Democratic senator requests investigation into Trump's Scottish airport deal

Democratic senator requests investigation into Trump's Scottish airport deal
Official White House Photo by Shealah Craighead

On Tuesday, three different committees in the House announced that they were looking into why the U.S. Air Force had been rerouting planes to a nonmilitary airport in Scotland, with crews staying overnight at Donald Trump’s Turnberry golf resort. That evening, Sen. Gary Peters—the ranking Democrat on the Homeland Security Committee—requested that the House not go it alone this time, and that the Senate also begin a formal investigation.


The trip to Glasgow’s Prestwick Airport takes planes traveling between the United States and the Middle East or Afghanistan well off their normal path. It results in not only a longer trip, but one that  is much more costly, as the planes must buy fuel at commercial rates rather than refueling at a military base. It also means that air crews end up staying at Trump’s resort rather than in base housing. The bill at Prestwick over the last year has been at least $10 million, and a minimum of four transport plane crews have dropped in, left their planes to refuel, and stayed overnight at Trump’s resort. The total bill at Prestwick and Trump’s Turnberry club appears to be near $20 million.

The Trump Organization and Prestwick Airport worked out a deal in 2014 under which crews of private and commercial planes making an overnight stop would be routed to Trump’s resort, even though it’s over 30 miles away and there are many closer, less expensive places to stay. But then, Turnberry does offer its guests a free round of golf. Whether that deal means that Trump receives some share of fuel costs or other airport fees isn’t clear. What is clear is that Trump directly profits from these visits to Turnberry, and that the number of visits to the airport has risen steeply since Trump’s election.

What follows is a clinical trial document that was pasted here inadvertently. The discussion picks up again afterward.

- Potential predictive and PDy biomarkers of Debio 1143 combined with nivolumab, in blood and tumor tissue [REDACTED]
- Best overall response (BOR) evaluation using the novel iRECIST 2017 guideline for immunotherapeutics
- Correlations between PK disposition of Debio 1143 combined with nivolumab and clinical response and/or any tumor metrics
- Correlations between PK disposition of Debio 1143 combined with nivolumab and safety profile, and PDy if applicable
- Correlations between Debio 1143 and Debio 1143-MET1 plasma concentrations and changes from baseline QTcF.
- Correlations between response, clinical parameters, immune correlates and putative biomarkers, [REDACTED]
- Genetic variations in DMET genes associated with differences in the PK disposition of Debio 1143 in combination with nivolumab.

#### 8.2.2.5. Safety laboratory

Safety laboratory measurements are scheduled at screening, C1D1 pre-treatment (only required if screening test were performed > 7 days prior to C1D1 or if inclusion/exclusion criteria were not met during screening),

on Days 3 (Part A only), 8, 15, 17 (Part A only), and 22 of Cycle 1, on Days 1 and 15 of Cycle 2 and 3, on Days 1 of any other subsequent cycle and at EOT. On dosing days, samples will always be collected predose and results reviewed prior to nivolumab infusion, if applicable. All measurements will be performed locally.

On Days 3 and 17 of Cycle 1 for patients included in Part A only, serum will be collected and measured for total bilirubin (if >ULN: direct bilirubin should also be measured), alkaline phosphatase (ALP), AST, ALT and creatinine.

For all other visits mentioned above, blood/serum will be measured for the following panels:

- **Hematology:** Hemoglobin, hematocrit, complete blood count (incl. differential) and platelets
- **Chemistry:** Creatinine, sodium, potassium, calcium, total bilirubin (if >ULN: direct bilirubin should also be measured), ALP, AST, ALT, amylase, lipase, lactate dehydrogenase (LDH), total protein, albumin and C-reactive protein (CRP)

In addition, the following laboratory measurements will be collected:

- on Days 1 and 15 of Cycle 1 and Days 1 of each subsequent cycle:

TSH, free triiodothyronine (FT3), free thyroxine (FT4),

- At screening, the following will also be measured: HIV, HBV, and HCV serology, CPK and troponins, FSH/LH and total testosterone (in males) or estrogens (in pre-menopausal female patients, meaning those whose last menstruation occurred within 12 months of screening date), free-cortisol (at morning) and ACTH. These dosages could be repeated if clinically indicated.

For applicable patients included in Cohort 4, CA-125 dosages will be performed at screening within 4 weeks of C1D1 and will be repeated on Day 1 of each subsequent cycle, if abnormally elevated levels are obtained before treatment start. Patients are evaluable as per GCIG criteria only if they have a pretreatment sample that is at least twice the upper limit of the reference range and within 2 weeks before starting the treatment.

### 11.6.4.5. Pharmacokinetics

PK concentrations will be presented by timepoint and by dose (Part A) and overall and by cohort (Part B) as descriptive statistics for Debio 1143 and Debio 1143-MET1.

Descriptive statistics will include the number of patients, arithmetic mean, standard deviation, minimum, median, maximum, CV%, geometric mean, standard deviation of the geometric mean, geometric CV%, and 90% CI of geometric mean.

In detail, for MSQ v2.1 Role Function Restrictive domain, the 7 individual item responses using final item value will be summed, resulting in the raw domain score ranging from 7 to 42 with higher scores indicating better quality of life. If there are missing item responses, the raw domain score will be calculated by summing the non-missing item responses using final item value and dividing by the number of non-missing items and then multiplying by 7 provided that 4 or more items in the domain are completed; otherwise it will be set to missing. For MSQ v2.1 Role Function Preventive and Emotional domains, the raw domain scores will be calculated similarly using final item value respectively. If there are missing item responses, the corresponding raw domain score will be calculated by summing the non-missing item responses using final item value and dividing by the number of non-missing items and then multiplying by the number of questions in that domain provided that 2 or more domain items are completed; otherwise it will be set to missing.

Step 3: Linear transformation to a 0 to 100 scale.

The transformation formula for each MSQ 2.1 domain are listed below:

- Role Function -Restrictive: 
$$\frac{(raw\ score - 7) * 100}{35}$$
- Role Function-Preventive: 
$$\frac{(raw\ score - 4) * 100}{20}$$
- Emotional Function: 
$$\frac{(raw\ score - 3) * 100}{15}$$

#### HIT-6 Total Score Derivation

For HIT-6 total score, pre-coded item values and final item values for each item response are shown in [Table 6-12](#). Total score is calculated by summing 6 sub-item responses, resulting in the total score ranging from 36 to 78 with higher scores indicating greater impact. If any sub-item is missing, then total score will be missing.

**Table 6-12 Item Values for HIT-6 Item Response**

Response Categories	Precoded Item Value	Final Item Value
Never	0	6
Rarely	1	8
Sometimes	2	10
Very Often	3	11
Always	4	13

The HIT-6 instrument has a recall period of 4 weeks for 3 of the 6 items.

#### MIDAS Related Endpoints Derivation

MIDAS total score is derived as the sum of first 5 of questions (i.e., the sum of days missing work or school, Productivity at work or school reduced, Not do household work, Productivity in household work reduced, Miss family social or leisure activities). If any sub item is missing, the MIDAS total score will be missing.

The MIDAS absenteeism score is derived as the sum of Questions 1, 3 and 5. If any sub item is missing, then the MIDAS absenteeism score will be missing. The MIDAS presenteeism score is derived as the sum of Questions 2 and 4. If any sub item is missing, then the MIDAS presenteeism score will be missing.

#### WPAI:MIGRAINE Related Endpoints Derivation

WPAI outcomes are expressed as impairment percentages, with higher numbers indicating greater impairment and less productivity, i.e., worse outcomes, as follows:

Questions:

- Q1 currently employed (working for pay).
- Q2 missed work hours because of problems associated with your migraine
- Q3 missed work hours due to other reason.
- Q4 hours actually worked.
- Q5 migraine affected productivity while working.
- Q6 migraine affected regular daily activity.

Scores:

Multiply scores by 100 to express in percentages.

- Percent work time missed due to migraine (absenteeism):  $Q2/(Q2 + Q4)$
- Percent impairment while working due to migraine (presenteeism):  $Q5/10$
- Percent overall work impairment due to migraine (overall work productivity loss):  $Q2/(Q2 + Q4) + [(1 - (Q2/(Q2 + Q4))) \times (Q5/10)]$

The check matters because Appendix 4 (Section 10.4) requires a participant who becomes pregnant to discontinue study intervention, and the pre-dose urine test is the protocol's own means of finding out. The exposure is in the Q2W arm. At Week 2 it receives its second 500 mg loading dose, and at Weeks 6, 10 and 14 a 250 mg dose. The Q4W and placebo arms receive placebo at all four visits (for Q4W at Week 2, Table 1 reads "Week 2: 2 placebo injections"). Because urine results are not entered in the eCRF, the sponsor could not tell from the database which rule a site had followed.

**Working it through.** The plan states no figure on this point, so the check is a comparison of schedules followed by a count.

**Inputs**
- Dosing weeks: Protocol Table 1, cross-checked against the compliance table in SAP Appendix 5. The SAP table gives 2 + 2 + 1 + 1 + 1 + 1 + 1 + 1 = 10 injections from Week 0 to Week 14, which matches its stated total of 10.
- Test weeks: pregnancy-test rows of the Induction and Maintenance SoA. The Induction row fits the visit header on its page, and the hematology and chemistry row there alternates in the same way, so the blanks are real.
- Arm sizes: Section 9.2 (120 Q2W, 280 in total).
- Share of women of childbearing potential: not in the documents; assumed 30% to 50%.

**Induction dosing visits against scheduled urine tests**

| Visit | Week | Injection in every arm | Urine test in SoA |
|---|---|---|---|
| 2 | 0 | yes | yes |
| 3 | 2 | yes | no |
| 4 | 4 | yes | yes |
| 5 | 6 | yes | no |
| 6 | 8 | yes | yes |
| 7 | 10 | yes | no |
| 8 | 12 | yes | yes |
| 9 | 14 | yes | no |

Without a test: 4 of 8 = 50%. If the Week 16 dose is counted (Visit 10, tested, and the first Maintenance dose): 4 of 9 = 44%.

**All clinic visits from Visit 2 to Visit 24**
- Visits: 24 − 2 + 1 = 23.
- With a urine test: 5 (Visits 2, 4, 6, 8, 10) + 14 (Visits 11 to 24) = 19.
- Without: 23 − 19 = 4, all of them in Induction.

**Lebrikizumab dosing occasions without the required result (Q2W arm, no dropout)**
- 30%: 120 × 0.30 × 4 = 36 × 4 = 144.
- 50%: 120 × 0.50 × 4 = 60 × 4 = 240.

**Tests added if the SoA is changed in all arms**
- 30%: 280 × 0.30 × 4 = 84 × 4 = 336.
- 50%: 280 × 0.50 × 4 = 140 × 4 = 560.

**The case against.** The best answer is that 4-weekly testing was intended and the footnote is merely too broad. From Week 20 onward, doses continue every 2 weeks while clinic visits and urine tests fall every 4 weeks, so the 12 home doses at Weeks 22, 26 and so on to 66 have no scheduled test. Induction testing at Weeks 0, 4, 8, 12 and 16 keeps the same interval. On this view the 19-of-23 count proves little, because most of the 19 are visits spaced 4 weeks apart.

The Air Force is conducting its own internal review in addition to investigations by the House committees. Politico reports that Peters wants the Senate to join the investigation—though that institution has largely remained on the sidelines on other Trump-related matters.

The Turnberry connection to the Air Force is just one of several cases in which Trump appears to be profiting from his position. But with the military budget being raided to fund Trump’s border fence, it’s particularly disturbing to know he lined his pockets with money from that same budget.

While Trump hotels across the United States have been in decline, his hotel in Washington, D.C., has been a hot spot for both conservative groups and foreign officials trying to show their loyalty to Trump by renting a ballroom or three. And not only has Trump himself poured millions into his U.S. golf courses by simply making regular visits—along with an entourage of staff and Secret Service—but he has also proposed one of those resorts as the site of the next G-7 summit, a deal that would net him millions more.

Investigations into the Air Force actions around Turnberry have been slowed so far because the military claims to have no database of travel expenses and so can’t say how many air crews have stayed at Trump’s resort. Instead, investigators are having to dig up individual travel reports. If true, it seems like the military travel system is an open invitation to abuse.

At this point, it’s unclear whether anyone in the White House ordered the Air Force to make more frequent use of Turnberry, or whether that idea was generated by someone in the military hoping to please Trump. No matter where it came from, it’s costing the American public, and routing taxpayer dollars directly to Trump’s bank account.

A bill passed by the House would make it illegal for the Pentagon to spend money at 57 specific Trump properties, including Turnberry, although it could use those properties if Trump reimburses any profits. Mitch McConnell has not allowed that bill to come up for a vote in the Senate.

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